Liszt: Etudes d'execution transcendante (CD review)

Alice Sara Ott, piano. DG 000289 477 8362 6

Franz Liszt (1811-1886) wrote his Etudes d'execution transcendante in 1826, revising them in 1838 and again in 1851. They are a set of short solo works daunting for even the most-experienced pianist, so why Alice Sara Ott at age nineteen chose to record such demanding music is anybody's guess. She says "I am, after all, a lion born in the year of the dragon!" She is certainly an accomplished virtuoso; maybe she wanted the challenge. Or maybe it was youthful exuberance, and she was just showing off.  In any case, she succeeds beyond her years.

Liszt's Etudes are pretty much the antithesis of his popular Hungarian Rhapsodies for piano. The Rhapsodies are easily accessible, hummable, vibrant, down-to-earth in their gypsy flair. The Etudes are more like concert studies written for other seasoned pianists to appreciate. The fact that very few other pianists have recorded all twelve of them is testament to record companies being leery of their selling. But Ms. Ott persuaded DG to let her try.

Etude No. 1 is brief and noisy, together with the equally loud No. 2 forming a kind of overture or curtain raiser for the set. These first two pieces are hardly subtle, but they demonstrate Ms. Ott's technical fluency.

A slow movement follows with the descriptive title "Landscapes," in which Ms. Ott takes her time to caress each note one by one. Here, in some of the most poetic passages in the set, she is at her best.

After the relative calm of the "Landscapes" comes "Mazzepa," a barnstorming section that must vex even the most-talented pianists, yet Ms. Ott copes with it handily.

No. 5, "Will-of-the-Wisp," is light and airy, with a hint of slightly sinister nighttime goings on. Liszt knew he needed these soothing, sometimes playful, interludes to offset the more hell-raising movements. Again, Ms. Ott seems to be enjoying herself.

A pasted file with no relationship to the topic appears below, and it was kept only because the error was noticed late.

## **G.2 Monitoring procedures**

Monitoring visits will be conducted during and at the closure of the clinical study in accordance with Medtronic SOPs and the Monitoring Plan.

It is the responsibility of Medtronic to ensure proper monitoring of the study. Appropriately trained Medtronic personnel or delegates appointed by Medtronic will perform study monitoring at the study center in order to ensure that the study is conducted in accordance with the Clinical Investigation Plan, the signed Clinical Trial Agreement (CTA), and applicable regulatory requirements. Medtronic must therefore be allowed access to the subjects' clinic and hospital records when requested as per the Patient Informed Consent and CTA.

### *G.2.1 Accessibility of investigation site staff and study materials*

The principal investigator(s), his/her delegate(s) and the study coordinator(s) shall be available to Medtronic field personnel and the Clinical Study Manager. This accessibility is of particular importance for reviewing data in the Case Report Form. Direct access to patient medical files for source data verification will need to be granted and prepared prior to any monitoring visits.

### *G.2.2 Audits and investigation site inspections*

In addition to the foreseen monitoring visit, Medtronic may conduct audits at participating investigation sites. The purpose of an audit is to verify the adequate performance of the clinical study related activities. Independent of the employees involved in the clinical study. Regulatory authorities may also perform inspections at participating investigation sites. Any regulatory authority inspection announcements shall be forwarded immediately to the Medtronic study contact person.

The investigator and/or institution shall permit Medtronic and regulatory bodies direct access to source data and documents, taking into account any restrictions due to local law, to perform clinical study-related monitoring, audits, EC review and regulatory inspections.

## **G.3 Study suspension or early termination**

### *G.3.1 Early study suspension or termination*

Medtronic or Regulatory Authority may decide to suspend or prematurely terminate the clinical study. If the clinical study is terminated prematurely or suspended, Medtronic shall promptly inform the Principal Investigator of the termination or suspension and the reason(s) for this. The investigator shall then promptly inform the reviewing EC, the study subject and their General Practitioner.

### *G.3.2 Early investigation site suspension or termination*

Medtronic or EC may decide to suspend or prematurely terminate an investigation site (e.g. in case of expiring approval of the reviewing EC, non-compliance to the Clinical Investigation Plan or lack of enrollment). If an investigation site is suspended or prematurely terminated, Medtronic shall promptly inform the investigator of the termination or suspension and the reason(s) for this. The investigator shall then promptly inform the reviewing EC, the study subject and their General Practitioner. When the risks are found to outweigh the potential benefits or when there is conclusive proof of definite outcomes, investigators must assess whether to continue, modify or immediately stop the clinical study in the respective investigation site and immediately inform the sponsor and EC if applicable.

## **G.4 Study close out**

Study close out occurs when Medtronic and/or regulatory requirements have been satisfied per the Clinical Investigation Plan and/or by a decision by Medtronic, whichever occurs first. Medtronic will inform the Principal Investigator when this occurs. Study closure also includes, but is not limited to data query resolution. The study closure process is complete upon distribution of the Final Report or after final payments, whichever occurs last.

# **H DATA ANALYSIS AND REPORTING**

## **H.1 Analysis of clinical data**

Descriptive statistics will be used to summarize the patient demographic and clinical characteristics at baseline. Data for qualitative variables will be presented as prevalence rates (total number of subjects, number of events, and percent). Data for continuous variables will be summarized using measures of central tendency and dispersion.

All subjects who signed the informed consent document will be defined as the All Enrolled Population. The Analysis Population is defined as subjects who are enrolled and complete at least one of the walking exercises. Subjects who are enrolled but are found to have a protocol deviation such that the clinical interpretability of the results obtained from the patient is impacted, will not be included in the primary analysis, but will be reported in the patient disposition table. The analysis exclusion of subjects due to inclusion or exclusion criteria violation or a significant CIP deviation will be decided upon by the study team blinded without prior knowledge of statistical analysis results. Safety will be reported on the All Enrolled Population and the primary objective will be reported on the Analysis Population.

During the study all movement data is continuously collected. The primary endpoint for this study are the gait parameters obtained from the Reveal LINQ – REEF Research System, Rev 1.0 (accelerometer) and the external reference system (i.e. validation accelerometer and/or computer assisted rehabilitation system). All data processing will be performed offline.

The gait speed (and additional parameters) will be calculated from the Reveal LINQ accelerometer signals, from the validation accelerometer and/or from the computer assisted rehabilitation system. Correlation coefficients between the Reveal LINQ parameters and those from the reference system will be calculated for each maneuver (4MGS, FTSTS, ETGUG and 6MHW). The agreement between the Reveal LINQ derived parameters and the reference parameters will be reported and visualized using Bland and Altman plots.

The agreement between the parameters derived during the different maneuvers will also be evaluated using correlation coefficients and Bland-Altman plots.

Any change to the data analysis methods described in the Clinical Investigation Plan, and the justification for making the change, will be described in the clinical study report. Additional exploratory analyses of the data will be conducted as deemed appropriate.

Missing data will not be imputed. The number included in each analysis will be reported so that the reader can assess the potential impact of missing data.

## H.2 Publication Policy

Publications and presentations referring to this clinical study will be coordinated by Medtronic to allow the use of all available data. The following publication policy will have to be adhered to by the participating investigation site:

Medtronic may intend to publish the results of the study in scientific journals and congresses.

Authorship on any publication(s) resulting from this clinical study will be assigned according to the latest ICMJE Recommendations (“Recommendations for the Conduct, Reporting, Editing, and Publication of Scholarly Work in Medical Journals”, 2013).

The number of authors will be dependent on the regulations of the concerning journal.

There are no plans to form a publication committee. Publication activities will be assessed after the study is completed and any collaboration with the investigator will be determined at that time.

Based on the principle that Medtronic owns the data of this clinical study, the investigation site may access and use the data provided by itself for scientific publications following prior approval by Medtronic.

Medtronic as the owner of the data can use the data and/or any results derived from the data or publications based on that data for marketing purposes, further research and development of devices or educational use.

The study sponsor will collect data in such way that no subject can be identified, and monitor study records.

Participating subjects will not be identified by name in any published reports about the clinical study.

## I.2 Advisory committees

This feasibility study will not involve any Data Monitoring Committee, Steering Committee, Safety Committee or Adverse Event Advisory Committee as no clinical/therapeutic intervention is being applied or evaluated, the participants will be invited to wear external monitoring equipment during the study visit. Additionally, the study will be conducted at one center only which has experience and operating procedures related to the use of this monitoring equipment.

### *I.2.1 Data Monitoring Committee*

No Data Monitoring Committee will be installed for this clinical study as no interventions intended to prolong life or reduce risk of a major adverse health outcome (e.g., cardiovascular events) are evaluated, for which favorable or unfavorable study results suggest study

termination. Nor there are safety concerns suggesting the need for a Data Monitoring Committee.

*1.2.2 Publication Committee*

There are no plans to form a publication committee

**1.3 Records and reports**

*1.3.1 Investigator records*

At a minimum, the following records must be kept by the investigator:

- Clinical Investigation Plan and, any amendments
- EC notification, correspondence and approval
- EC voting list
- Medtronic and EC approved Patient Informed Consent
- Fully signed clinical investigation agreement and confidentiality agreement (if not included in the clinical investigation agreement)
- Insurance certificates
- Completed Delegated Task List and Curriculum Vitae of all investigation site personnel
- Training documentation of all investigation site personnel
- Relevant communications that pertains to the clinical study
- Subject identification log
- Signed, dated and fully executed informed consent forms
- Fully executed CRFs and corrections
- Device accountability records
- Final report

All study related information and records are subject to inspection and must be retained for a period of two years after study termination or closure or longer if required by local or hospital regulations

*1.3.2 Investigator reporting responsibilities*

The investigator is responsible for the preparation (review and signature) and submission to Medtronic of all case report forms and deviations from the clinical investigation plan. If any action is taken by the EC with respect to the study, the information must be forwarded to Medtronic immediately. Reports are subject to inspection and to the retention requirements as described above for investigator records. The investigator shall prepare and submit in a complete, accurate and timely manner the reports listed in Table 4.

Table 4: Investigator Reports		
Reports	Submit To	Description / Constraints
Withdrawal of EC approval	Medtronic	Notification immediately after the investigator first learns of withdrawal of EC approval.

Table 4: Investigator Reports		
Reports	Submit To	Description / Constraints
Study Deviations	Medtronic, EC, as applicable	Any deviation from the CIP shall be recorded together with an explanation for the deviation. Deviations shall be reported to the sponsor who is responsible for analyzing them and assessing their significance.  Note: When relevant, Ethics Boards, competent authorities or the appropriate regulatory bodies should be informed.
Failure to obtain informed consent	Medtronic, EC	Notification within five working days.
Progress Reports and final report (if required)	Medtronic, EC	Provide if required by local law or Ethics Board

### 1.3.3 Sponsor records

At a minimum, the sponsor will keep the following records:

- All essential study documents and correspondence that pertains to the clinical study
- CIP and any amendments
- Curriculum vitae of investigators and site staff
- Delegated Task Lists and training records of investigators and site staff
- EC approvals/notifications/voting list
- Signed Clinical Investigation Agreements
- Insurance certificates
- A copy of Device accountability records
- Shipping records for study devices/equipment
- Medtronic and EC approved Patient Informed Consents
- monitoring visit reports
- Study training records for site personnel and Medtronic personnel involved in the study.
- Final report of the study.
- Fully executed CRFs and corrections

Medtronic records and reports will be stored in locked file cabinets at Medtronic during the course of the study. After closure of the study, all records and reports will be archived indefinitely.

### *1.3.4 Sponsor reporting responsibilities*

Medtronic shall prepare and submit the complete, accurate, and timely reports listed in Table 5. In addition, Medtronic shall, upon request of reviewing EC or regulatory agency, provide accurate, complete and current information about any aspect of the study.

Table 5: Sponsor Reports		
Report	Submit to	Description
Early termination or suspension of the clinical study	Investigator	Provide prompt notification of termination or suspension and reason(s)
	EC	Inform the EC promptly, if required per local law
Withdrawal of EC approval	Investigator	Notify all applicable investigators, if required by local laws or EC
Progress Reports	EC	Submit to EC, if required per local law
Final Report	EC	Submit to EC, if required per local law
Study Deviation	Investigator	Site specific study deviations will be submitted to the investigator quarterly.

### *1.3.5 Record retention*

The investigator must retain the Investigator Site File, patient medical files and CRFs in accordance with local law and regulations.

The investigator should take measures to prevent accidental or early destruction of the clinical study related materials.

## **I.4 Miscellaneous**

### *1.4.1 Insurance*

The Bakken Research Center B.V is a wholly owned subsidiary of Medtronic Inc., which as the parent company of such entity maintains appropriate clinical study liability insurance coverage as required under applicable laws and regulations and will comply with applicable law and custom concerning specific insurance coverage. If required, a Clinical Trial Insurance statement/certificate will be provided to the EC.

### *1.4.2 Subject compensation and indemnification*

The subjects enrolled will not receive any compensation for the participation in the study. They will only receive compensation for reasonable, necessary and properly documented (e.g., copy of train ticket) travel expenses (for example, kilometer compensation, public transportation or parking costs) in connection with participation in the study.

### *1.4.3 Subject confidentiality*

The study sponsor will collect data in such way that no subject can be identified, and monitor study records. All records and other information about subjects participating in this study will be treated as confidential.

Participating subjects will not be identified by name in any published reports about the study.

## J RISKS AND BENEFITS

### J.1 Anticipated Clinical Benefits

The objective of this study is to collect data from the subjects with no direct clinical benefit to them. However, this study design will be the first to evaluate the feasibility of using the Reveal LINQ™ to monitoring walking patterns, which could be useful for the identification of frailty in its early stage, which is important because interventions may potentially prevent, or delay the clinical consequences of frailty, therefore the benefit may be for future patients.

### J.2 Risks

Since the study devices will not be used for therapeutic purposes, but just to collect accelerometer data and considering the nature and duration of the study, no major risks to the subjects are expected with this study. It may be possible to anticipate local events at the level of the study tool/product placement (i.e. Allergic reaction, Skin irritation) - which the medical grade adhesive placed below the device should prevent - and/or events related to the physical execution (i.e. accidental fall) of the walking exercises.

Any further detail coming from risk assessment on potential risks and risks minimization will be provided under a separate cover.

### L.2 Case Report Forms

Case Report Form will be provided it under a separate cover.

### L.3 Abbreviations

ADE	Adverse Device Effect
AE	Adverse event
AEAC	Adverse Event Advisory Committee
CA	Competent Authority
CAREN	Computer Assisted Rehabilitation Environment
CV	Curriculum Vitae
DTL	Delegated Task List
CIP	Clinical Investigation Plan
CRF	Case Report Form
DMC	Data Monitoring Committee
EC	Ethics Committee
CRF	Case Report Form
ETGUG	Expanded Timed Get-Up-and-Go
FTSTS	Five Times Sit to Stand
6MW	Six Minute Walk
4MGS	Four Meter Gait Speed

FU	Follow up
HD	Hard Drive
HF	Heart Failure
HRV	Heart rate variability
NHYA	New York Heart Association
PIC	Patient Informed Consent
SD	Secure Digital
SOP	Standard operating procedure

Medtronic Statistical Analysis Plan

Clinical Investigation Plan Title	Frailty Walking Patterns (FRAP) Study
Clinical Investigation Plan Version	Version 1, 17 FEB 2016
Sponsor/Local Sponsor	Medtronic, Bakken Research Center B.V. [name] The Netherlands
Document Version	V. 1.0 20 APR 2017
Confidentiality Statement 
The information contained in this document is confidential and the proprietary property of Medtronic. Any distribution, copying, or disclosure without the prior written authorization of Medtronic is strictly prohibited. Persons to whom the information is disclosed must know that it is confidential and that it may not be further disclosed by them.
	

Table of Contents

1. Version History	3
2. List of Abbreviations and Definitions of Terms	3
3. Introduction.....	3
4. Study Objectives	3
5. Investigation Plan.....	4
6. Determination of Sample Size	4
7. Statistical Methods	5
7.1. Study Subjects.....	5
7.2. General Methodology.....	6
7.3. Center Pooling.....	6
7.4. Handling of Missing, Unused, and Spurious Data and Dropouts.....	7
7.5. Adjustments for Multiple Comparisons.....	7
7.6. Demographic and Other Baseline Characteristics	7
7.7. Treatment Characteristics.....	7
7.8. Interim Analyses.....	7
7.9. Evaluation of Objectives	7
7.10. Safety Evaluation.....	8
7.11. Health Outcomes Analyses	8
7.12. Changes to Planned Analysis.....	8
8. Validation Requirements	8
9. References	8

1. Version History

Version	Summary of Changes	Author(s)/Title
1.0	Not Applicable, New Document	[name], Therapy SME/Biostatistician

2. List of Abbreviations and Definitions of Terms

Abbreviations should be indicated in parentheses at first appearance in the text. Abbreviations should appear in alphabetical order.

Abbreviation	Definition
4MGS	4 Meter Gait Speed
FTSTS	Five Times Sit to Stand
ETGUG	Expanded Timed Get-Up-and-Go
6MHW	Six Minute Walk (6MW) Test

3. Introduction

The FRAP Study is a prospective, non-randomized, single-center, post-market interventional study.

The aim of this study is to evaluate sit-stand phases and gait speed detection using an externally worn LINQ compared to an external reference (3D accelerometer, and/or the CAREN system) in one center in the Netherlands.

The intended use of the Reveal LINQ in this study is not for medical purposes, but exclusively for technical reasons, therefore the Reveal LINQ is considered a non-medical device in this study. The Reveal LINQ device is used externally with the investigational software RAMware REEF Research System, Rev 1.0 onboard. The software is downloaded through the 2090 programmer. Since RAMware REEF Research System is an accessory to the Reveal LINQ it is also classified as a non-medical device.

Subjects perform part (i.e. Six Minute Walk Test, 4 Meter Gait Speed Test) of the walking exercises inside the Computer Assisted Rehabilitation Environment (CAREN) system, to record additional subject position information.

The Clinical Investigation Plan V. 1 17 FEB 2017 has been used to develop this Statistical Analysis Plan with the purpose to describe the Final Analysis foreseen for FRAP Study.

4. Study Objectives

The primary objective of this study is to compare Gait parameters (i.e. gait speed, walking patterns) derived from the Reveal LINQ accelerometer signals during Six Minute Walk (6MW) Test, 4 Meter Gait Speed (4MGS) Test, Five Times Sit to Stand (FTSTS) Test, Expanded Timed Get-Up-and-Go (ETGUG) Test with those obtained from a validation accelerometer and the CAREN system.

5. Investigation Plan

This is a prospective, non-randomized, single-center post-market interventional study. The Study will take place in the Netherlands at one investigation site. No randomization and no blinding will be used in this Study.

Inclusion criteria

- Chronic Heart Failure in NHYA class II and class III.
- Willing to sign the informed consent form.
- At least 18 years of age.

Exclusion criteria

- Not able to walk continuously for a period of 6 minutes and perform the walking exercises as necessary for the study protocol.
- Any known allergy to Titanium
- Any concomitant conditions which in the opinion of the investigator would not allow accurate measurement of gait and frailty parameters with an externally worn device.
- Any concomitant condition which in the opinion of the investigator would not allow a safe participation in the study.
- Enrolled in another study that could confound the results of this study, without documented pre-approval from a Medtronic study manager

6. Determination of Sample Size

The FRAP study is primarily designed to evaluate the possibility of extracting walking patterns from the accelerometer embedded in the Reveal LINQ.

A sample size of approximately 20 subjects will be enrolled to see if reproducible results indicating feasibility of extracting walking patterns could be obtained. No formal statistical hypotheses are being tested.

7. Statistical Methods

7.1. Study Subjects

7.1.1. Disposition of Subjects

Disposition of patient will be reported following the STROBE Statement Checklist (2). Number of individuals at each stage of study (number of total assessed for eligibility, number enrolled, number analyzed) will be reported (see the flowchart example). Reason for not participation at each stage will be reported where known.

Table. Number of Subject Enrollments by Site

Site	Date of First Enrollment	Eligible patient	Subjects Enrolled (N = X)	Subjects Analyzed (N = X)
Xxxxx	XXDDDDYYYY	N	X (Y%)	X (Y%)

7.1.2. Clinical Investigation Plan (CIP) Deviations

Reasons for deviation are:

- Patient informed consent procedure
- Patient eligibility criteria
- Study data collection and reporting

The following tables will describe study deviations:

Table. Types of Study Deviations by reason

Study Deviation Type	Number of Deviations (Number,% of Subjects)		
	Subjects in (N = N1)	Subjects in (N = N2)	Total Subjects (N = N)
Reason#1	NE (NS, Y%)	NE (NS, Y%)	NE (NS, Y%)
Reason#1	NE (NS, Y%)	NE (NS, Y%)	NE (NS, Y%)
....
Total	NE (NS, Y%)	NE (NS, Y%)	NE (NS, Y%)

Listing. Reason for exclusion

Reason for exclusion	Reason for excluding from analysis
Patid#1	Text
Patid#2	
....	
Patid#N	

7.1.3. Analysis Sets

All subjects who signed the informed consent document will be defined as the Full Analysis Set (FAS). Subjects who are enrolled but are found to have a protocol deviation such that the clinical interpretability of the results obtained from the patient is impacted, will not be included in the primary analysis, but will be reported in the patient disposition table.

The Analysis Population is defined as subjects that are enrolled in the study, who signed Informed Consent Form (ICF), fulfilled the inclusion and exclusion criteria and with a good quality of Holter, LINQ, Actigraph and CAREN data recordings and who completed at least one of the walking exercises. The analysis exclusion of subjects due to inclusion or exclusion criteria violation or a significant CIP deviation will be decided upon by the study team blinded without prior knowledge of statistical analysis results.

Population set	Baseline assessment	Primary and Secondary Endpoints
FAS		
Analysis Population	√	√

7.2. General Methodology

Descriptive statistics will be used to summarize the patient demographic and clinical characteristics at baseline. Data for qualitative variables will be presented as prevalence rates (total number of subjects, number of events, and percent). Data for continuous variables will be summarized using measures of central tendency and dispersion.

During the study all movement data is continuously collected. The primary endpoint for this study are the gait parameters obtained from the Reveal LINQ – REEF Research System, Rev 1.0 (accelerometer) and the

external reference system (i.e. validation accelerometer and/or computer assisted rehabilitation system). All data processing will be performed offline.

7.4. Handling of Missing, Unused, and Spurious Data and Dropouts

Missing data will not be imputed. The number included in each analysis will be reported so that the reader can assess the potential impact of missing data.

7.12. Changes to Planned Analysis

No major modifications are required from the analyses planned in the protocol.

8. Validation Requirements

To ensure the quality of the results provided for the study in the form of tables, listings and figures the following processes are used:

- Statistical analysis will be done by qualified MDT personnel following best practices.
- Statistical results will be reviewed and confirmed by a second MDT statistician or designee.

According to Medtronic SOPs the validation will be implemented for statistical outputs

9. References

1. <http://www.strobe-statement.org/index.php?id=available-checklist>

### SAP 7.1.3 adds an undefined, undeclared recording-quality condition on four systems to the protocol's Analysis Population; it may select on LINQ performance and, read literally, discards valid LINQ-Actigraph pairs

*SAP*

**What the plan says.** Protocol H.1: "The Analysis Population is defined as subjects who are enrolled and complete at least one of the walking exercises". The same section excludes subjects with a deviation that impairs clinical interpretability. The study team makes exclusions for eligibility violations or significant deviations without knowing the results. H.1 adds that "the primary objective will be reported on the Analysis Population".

"Vision" is the set's grandest segment, although it displays some degree of pomposity, too. Following that is "Eroica," a combination of the elegant, the sublime, and the simply tedious. Take your pick. It's no wonder that many pianists who have recorded the Etudes have chosen to do only a select few of them, their own favorite choices, rather than attempt all twelve at once.

No. 8, the "Wild Hunt," is the most overtly programmatic of the Etudes. I'm not sure just what they're huntin--wild boar, perhaps. The piece becomes almost jaunty toward the middle.

"Remembrances" is dreamily sentimental, but, fortunately, Ms. Ott keeps it from getting downright maudlin, maintaining a lovely, graceful pace. This and the "Landscapes" are among the highlights of the set.

The tenth movement is a sort of transitional passage, which exhibits Ms. Ott's pianistic dexterity to the utmost. It's followed by the two final sections, "Evening Harmonies," very homey, getting progressively more ambitious, and then "Snow Whirls," appropriately named and possibly influencing Debussy down the line.